By traditional standards, raising money through crowdfunded equity is still a relative novelty in that venture capital is a more common way for this type of funding to take place.

  1. Using Insurance to take a Loan

Investors can use their life insurance policies to borrow money to purchase multifamily real estate. Most of the time, this investment strategy is successful since multifamily real estate deals offer better returns.

There are three parts to using a whole life policy as an investment vehicle. The first is to take out a loan against the policy, the second is to use the loan proceeds for investing, and the third is to repay the loan once it is due.

  1. Property Exchange under Section 1031

An investor may sell an existing comparable property and reinvest the proceeds and gains for multifamily apartment investing under Section 1031 of the Internal Revenue Code.

The basis for the new property is the price of the relinquished property plus any capital improvements made to the old property. The property is then tax-deferred until sale. To qualify, a real estate investor must hold their current property for at least 24 months. In addition, the investor must not default on any mortgages or other real estate-related debts.

  1. 401K Plan / Simplified Employee Pension Plan

A Simplified Employee Pension plan is a Defined Contribution, better known as 401k. A 401k plan is for you, the employer, to contribute money into the employee’s Individual Retirement Account (IRA) that the employer and employee fund. This can be done in three ways – A one-time contribution, a fixed contribution per pay period or a percentage of pay. The money contributed to the employee’s IRA can be invested in multifamily real estate.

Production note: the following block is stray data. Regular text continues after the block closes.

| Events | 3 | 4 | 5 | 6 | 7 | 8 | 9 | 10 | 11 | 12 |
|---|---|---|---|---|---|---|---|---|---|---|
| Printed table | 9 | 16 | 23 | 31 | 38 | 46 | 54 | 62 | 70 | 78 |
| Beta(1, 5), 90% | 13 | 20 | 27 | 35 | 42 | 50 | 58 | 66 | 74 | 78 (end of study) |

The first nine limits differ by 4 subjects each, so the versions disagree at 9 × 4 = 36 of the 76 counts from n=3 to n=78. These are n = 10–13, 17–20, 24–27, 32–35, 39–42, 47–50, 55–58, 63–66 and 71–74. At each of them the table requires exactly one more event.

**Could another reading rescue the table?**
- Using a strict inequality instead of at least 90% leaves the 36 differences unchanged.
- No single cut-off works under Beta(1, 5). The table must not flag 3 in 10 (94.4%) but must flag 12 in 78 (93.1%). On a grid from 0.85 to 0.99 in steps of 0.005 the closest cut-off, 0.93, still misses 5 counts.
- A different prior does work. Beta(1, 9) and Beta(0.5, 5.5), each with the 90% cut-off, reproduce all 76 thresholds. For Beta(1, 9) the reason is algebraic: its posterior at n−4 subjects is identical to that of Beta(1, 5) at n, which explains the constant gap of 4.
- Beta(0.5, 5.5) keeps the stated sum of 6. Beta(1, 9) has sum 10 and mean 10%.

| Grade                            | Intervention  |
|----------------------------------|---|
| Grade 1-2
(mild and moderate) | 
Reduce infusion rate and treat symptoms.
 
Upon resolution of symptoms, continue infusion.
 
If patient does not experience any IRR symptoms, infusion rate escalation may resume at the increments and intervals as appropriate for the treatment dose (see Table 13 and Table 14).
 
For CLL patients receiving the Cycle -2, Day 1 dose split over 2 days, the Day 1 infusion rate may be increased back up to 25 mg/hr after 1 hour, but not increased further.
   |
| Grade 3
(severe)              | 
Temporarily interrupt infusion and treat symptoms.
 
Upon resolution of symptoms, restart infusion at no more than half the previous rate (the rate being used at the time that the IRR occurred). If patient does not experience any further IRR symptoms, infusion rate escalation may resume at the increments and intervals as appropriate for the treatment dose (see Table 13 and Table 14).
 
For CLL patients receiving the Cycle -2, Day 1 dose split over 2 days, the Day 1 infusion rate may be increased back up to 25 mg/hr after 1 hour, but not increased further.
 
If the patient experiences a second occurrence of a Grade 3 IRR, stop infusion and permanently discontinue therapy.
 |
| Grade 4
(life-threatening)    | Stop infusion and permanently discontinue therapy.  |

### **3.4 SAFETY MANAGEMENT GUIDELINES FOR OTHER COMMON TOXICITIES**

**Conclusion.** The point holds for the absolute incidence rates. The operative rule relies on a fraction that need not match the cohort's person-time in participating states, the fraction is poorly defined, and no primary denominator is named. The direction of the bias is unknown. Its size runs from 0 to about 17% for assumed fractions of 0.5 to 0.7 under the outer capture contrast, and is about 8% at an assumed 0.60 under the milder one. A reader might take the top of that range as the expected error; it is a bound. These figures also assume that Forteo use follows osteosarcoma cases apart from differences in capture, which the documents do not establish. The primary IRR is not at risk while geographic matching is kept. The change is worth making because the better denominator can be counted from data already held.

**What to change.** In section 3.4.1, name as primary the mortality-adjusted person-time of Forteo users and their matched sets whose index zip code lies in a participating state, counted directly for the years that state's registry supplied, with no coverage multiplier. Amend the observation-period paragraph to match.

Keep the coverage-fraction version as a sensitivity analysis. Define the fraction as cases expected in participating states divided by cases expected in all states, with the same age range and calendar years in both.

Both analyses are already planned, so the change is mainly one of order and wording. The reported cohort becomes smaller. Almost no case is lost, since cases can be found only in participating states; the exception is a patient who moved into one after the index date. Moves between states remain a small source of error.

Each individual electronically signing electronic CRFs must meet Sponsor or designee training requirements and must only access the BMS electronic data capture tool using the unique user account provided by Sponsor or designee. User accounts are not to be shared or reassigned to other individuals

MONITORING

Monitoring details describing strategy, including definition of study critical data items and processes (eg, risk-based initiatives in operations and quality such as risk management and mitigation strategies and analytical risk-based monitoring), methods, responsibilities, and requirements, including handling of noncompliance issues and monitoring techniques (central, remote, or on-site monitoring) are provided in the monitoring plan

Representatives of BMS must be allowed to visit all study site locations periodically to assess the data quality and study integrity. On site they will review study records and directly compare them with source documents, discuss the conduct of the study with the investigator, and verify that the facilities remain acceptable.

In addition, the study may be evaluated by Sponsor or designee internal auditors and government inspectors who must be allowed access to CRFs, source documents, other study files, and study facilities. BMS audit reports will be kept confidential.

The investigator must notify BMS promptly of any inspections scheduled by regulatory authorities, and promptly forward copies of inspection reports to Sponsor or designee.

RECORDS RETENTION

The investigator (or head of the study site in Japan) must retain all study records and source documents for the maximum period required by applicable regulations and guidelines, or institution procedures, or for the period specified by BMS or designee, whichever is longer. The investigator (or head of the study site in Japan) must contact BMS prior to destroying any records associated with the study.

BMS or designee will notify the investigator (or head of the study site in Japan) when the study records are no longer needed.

The bottom line is that multi-family properties can be a profitable investment opportunity. Investors just need to know what they’re getting into—it’s not quite as easy as buying a single-family home. But if one plans carefully, one should be able to reap the benefits without too many hassles. That’s how The Multifamily Mindset co-founder Tyler Deveraux’s net worth expanded! You will find similar experiences from other people in Multifamily Mindset reviews.

Thanks to the explosion of opportunities in the real estate and investment markets, there are more ways than ever for you to invest in a multi-family property. Explore the options above and determine which path is best for you. And whatever you choose, consider working with a professional to have someone knowledgeable when making these important decisions.